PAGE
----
At first I thought the conference had canceled the panel on our behalf, and I couldn’t understand why. As it turned out, Amy had a family emergency and was unable to attend, and the remaining panelists decided to cancel the panel because there were so few of us. Needless to say, I was as disappointed as many of the women who were hoping to attend.

One group of students from Western Washington University turned to me, and recognizing my name on my badge, asked if I would do a talk without my panel. I wish I had said yes. One of them said, “We thought it was so cool that this was going to be our last panel of the day. We were going to go out with a bang!”

Later that evening, at a meet up hosted by SheWrites, Lucy Bledsoe, a beloved Seal author who has a new novel out, asked me what happened. It was kind of ironic, she said. What does that say about the future of feminist publishing? And I had been thinking the same thing as I sulked back to my hotel room.

And because I wish I’d had the wherewithal to tear down that sign and just do a talk about feminist publishing, or about women and publishing at the bare minimum, I’ve composed a few thoughts that I might have highlighted had the panel happened:

1. We still have a presence.
The fact that presses like Seal and The Feminist Press, as well as Aunt Lute and Cleis and Belladonna and Firebrand, and many others (please comment and list yourselves!) are still out there publishing with a feminist mission is extraordinary. I meet with women all the time who think that feminism died with the second wave. They are thrilled to know that the younger generation is carrying forth messages about women’s equality, and that we don’t just sit idly by and think that all of the disparities have ceased to exist. There’s room for new feminist voices, and there’s a thriving online community of bloggers and activists (too abundant to list here) who are doing amazing work in the name of feminism. And lots of them are getting published.

2. There’s more than one kind of feminism.
Seal is increasingly publishing “mainstream” feminism, for which we’ve been criticized by some and commended by others. Whatever your feelings are about mainstream feminist writers, the good news is this: they reach a wider audience. We’re expected to bring in books that can sell---that’s the nature of the book business, even though lots of books don’t. So for us to be able to say that we have feminist books that sell well is, to me, a huge win. Notably is Jessica Valenti’s Full Frontal Feminism, but there are many others. Some Seal books are overtly feminist in scope, while others simply have a feminist or pro-woman sensibility to them. That is critical to who we are, and it won’t change for as long as Seal continues to be around. I would have loved to hear what some of my fellow editors have to say about mainstream feminism and/or popular or celebrity feminism. And I want to note, in the interest of talking about a mainstream book that Seal has coming up in 2011, that we are publishing our first ever male authors*, Michael Kimmel and Michael Kaufman, who are writing a mainstream book that tackles feminism for men---and it’s actually targeted toward men (and not only their girlfriends, sisters, wives, and moms).
*It’s important to qualify here that Seal has published men in our anthologies, and we have two memoirs by trans men.

3. Women are keeping publishing real.
When it comes to accolades and honors it unfortunately seems to be the case that men are still getting more attention in the publishing industry than women. But I see women pushing the envelope. Women are bringing things that matter to their writing. Women are keeping it real. Sure, not all women are feminists, or they are and they don’t know it. This very complex issue of women and their feminisms was tacked in the Seal book Girldrive, by Nona Willis Aronowitz and Emma Bee Bernstein. In my ideal world, every woman would call herself a feminist, but what I realize more and more is that all we really need to do is acknowledge that we care about the same things and that we are stronger than our differences. Feminism can be a torturously divided movement, and I hesitate to even call it that, though I’ll leave it for lack of a better word. If I were going to leave our would-have-been audience on one note, it would have to do with coming together. I don’t think the goal of feminism was ever for women to be more divided, but it can sometimes feel like that. At Seal, and I imagine this is true for my other feminist press colleagues as well, part of what we look for in our manuscripts is inclusiveness, a pro-woman sentiment, bridging the divides, educating our audience, and owning a uniquely female perspective on whatever the topic is---be it motherhood, social issues, organizing your life, or breaking out of your career rut.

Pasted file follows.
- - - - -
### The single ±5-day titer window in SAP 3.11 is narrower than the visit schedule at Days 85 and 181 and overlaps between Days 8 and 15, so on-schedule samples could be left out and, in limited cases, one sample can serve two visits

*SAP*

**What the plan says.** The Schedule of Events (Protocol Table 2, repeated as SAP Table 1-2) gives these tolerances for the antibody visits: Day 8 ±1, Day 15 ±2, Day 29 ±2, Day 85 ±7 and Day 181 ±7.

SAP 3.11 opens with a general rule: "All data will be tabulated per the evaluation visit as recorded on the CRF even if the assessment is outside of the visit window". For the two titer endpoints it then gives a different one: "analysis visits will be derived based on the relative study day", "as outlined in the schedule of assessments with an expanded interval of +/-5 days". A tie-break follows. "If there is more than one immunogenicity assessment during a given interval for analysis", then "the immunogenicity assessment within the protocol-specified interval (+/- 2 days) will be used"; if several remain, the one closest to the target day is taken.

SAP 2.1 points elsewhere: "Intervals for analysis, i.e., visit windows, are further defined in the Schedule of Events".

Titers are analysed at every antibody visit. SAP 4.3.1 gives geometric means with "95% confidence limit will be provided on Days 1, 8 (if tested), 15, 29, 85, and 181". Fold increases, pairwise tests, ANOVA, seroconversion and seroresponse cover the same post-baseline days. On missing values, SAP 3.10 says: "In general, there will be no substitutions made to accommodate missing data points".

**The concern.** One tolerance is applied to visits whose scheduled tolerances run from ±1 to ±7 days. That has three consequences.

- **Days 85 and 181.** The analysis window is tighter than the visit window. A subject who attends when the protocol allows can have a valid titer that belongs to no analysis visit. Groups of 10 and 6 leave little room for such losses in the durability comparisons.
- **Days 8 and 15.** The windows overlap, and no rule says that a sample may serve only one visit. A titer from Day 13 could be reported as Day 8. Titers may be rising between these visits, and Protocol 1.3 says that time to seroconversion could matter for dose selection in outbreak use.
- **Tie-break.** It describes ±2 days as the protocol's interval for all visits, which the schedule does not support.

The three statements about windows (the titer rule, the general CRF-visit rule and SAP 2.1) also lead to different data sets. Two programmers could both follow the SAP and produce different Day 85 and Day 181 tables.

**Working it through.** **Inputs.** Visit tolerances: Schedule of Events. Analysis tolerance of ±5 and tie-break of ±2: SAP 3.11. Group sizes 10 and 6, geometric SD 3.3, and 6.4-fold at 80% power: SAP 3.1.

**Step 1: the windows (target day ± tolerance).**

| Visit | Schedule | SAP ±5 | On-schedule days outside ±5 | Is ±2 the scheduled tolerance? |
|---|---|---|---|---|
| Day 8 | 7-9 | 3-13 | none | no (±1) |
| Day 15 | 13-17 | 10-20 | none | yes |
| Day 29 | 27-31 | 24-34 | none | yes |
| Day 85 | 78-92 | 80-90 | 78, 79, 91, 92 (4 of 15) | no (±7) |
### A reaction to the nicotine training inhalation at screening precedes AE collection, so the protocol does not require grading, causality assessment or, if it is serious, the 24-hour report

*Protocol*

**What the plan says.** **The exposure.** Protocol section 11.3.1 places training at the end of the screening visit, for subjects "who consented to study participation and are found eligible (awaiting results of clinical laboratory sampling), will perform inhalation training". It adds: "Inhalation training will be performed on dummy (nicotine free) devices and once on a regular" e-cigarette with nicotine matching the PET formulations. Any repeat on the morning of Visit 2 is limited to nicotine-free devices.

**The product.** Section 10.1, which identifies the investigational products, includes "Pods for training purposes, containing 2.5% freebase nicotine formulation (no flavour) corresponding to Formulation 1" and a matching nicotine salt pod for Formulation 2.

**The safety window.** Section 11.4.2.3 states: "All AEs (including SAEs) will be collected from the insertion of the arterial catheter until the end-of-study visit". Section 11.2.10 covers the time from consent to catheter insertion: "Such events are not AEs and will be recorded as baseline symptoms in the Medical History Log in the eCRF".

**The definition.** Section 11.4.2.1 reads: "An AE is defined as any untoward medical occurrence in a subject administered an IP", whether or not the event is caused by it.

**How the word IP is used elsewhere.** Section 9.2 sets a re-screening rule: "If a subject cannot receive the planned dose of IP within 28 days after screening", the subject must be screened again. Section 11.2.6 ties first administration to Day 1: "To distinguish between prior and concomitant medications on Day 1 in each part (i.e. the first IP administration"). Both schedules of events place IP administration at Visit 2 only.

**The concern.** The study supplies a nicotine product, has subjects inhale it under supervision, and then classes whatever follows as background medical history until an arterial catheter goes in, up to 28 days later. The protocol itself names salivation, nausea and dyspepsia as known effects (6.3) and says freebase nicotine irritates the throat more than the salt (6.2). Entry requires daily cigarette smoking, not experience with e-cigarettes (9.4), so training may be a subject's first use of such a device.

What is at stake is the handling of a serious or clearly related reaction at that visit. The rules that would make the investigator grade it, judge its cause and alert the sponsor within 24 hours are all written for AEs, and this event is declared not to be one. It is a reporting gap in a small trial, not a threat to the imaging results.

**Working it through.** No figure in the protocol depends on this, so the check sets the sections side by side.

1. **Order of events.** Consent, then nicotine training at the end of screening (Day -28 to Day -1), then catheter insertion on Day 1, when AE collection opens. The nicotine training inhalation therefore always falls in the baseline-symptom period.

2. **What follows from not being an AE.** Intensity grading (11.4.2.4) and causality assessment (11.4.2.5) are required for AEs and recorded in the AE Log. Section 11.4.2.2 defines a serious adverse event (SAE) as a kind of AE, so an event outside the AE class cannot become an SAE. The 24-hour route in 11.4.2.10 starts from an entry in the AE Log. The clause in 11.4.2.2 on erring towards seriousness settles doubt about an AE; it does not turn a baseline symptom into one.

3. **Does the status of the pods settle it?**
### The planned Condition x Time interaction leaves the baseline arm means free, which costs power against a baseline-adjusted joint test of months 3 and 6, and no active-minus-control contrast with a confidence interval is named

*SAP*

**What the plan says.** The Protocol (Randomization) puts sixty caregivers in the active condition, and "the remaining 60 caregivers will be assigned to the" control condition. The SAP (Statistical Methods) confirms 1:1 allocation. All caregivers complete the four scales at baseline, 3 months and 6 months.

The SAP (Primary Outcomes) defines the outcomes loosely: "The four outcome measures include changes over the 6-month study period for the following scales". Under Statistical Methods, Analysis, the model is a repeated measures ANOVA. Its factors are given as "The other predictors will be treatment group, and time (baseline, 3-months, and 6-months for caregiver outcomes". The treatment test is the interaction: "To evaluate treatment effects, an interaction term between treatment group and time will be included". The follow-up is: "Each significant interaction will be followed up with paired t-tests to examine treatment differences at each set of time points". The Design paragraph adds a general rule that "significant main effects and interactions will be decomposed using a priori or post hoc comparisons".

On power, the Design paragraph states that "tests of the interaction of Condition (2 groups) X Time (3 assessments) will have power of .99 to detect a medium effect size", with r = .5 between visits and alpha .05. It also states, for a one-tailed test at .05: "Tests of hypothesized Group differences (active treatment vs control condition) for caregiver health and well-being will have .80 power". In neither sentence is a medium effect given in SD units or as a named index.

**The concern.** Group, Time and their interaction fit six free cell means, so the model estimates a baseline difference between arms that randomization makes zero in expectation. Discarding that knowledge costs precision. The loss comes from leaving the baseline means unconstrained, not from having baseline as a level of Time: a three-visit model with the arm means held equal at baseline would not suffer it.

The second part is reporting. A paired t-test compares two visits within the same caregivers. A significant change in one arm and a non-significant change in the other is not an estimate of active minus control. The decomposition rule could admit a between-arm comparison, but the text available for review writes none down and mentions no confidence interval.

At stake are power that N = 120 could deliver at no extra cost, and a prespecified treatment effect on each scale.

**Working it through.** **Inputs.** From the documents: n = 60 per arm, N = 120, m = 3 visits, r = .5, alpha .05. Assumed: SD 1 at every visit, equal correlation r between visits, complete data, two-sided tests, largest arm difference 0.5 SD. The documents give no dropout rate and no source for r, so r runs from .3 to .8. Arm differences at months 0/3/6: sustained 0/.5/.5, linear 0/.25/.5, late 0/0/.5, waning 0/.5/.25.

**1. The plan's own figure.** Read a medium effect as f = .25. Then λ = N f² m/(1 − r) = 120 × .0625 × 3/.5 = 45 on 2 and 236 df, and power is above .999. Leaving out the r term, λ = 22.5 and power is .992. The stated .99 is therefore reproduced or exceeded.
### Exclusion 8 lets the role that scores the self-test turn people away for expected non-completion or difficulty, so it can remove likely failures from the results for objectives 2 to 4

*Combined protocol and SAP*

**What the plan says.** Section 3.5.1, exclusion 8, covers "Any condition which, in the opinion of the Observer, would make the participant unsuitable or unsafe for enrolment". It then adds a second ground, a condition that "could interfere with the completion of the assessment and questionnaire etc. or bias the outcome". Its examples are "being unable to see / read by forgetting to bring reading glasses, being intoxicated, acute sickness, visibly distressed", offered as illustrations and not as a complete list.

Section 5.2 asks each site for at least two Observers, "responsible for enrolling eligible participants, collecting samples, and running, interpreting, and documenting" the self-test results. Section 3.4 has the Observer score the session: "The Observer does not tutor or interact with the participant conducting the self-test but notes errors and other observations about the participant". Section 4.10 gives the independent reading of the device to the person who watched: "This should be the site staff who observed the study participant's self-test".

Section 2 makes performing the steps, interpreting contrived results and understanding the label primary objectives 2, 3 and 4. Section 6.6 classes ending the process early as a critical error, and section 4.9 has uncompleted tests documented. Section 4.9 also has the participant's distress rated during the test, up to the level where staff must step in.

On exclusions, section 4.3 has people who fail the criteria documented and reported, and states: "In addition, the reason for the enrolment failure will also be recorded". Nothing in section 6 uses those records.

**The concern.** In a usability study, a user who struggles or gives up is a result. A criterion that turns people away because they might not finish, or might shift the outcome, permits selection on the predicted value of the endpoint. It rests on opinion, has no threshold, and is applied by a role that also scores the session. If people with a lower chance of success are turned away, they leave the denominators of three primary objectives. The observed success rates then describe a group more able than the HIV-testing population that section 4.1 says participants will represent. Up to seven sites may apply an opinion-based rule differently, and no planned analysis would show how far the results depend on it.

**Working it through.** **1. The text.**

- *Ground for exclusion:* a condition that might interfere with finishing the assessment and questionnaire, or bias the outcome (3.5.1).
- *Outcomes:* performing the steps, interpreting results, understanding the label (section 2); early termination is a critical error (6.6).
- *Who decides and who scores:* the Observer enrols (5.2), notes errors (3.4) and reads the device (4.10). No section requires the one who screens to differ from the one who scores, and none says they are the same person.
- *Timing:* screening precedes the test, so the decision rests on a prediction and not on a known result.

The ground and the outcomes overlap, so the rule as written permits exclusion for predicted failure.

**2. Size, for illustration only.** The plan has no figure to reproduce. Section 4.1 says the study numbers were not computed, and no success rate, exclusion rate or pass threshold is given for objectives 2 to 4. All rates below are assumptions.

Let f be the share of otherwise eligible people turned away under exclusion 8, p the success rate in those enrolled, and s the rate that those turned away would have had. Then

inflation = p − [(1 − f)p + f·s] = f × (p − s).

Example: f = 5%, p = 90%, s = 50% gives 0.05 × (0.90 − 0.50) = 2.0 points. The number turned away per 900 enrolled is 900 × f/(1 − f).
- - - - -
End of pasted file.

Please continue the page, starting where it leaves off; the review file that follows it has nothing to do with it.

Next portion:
So that's what happened. Because there are so many charged issues that come up around feminism, and because feminist publishing and feminist bookstores have been so obliterated over the past three decades, I thought Lucy's noting that it was indeed ironic that the panel was canceled couldn't have been more true. So I apologize to those of you who wanted to be there.

Thanks for reading.


Tuesday, April 6, 2010

"Wilma Mankiller, former Principal Chief of the Cherokee Nation, passes"

Wilma Mankiller passed away today and our thoughts and hearts are with her family. She was an incredible woman and we are thankful for all she did in life.

Chad Smith, Principal Chief of the Cherokee Nation, said today: "We feel overwhelmed and lost when we realize she has left us but we should reflect on what legacy she leaves us. We are better people and a stronger tribal nation because her example of Cherokee leadership, statesmanship, humility, grace, determination and decisiveness. When we become disheartened, we will be inspired by remembering how Wilma proceeded undaunted through so many trials and tribulations. Years ago, she and her husband Charlie Soap showed the world what Cherokee people can do when given the chance, when they organized the self-help water line in the Bell community. She said Cherokees in that community learned that it was their choice, their lives, their community and their future. Her gift to us is the lesson that our lives and future are for us to decide. We can carry on that Cherokee legacy by teaching our children that lesson. Please keep Wilma’s family, especially her husband Charlie and her daughters, Gina and Felicia, in your prayers."

For the full news release, click here.